A snowflake can be an individual ice crystal or an aggregate of ice crystals. Ice crystals can grow by water vapor deposition on the crystal or by collisions with other cloud particles.
An ice crystal can grow if the air around it has a relative humidity near 100 percent. The ice particle grows by water vapor deposition. Growth by deposition is generally slow. If you find nicely shaped snowflakes, they likely were produced by vapor deposition.
Collisions can produce large snowflakes. When an ice crystal falls through a cloud it may collide with and collect super-cooled liquid water drops. This process of ice crystal growth by sweeping up water drops is called accretion. When ice crystals collide with super-cooled drops, the drops freeze almost instantly, providing a mechanism for the particle to grow quickly.
An ice particle produced by the accretion process that has a size between 0.04 to 0.2 inches and no discernible crystal shape, or habit, is called graupel. On collision and freezing, the super-cooled water often traps air bubbles. Because of this trapped air, the density of a graupel is low and it can easily be crushed, unlike a hailstone.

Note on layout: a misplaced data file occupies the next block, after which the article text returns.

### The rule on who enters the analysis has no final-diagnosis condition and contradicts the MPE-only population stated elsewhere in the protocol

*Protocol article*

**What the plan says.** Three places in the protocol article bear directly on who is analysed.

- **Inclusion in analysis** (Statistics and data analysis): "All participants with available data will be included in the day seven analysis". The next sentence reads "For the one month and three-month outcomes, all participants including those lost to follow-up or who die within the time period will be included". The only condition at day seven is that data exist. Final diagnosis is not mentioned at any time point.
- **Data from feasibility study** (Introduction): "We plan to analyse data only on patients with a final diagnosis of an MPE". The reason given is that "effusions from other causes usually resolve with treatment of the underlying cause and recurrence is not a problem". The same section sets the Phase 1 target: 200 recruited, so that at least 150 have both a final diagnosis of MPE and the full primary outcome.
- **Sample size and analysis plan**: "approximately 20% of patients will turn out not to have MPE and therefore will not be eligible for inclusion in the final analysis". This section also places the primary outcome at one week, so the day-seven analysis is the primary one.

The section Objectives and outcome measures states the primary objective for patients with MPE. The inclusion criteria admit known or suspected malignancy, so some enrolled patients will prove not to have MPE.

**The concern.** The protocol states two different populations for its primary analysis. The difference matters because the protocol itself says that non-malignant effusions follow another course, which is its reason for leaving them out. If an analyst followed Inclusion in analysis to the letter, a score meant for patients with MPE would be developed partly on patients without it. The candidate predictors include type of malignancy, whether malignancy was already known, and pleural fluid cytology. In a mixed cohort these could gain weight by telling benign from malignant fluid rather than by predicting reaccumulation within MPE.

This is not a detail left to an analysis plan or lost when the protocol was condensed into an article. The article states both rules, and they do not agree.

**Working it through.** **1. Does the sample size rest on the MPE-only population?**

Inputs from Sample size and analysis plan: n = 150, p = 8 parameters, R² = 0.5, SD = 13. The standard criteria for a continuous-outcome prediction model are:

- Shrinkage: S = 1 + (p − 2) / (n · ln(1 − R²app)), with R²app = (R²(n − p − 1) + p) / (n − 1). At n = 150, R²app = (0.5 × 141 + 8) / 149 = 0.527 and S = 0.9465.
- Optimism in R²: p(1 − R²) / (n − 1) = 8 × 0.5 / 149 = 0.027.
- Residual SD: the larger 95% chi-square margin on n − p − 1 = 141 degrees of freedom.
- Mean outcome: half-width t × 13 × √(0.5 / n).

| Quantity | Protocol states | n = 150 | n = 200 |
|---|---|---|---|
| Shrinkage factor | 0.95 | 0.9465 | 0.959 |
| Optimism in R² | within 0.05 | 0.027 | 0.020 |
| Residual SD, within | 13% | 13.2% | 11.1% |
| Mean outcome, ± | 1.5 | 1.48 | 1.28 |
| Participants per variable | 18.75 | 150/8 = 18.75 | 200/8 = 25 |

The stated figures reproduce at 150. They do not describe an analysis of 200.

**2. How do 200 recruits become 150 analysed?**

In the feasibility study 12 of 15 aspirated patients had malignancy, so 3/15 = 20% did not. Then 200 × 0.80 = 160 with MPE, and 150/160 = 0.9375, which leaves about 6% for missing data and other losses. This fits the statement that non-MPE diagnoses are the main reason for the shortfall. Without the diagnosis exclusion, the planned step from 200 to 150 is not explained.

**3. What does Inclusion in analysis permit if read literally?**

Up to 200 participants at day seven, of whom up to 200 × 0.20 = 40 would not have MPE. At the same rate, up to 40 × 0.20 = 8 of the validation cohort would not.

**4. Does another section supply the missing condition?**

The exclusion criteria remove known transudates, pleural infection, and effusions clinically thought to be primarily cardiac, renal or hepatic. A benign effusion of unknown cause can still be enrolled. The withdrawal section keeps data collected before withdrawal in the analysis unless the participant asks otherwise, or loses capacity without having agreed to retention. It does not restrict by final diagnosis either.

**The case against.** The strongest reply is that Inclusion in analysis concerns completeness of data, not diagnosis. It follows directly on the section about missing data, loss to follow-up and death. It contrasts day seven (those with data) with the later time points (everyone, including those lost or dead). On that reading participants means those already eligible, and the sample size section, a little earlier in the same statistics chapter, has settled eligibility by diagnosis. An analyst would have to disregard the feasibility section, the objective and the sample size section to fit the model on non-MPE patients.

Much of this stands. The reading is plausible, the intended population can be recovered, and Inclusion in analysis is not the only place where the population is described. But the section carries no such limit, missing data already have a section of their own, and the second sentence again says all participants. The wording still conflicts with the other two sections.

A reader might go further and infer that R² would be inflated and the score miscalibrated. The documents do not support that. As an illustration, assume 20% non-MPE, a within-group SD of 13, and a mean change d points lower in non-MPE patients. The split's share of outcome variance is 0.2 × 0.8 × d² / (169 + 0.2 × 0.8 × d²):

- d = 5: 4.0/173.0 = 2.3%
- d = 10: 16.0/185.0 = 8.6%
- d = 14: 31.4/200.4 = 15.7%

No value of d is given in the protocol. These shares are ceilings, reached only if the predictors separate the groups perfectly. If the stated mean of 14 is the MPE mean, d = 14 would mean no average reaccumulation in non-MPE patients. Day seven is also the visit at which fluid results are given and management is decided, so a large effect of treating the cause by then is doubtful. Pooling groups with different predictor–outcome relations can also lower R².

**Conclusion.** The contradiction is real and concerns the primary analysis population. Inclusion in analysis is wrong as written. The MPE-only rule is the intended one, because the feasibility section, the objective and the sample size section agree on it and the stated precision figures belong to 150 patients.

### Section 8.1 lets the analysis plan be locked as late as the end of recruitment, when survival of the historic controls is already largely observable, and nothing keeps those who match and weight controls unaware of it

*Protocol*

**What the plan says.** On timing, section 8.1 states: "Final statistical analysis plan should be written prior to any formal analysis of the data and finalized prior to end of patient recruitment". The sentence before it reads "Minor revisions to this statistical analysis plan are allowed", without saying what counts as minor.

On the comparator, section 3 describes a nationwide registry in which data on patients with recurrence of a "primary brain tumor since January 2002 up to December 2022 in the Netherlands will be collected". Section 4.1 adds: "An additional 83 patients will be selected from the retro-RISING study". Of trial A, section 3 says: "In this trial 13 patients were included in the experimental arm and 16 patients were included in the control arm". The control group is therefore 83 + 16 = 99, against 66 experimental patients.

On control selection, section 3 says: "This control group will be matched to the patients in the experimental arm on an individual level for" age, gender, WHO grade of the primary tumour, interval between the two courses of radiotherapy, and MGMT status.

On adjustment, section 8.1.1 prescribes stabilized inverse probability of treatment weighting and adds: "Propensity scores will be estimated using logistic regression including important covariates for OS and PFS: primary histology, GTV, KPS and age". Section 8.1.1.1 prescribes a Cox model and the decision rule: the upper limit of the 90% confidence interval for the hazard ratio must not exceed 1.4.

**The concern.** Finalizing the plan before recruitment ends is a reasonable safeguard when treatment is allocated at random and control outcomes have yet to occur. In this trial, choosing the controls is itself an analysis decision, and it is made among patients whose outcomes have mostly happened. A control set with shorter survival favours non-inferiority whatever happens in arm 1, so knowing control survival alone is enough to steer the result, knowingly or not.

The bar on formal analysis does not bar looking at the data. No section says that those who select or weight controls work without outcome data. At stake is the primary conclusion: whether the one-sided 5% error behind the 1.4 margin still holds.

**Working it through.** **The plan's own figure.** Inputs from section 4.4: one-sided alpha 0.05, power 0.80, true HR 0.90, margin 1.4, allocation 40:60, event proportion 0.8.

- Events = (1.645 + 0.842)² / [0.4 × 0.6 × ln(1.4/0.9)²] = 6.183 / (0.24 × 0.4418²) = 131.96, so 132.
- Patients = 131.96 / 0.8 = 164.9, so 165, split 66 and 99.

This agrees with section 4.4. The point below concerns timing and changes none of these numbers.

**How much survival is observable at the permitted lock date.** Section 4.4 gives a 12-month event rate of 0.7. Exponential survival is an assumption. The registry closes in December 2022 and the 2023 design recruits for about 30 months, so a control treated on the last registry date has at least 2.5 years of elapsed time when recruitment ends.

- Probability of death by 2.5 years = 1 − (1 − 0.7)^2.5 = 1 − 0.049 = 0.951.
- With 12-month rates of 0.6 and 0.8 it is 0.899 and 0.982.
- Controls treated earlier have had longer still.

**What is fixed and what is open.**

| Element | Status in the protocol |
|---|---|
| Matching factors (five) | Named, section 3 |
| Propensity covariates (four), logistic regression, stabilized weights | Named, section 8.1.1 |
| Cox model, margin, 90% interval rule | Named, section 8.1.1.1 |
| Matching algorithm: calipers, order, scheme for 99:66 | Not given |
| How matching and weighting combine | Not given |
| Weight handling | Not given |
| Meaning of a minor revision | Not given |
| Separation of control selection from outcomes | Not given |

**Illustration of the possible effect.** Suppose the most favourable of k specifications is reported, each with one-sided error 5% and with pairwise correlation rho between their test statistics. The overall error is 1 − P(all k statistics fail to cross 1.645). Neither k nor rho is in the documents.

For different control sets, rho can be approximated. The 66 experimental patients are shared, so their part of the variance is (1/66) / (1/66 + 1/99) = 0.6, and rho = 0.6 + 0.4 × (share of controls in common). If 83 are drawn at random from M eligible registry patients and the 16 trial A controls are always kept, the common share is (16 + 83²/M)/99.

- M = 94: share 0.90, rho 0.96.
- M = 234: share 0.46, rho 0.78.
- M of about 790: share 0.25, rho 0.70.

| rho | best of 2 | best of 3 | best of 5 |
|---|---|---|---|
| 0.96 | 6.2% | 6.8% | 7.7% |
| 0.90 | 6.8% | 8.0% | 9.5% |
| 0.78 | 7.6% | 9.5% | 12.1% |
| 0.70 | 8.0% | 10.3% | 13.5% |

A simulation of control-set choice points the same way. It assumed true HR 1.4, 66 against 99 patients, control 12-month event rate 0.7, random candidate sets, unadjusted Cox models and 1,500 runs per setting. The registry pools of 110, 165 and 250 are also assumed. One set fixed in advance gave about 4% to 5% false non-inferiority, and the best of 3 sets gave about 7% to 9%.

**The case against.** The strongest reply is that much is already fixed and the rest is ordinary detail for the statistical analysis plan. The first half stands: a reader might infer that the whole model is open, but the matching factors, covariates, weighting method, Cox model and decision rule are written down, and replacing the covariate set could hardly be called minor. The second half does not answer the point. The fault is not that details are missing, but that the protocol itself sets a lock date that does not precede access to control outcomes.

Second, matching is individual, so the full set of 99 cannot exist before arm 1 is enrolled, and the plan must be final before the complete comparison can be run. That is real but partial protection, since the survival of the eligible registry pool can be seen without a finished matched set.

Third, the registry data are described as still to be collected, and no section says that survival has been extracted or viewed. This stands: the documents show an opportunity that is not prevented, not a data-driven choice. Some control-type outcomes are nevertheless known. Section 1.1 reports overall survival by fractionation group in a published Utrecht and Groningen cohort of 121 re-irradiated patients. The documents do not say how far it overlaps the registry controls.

Aggregation is the process by which ice crystals collide and form a single larger ice particle. The probability that two crystals will stick together depends on the shape of the crystals. If two crystals with spiky appendices collide, it is likely that their branches will become entangled and the two crystals will stick together. Snowflakes composed of aggregates can sometimes reach 3 or 4 inches in size.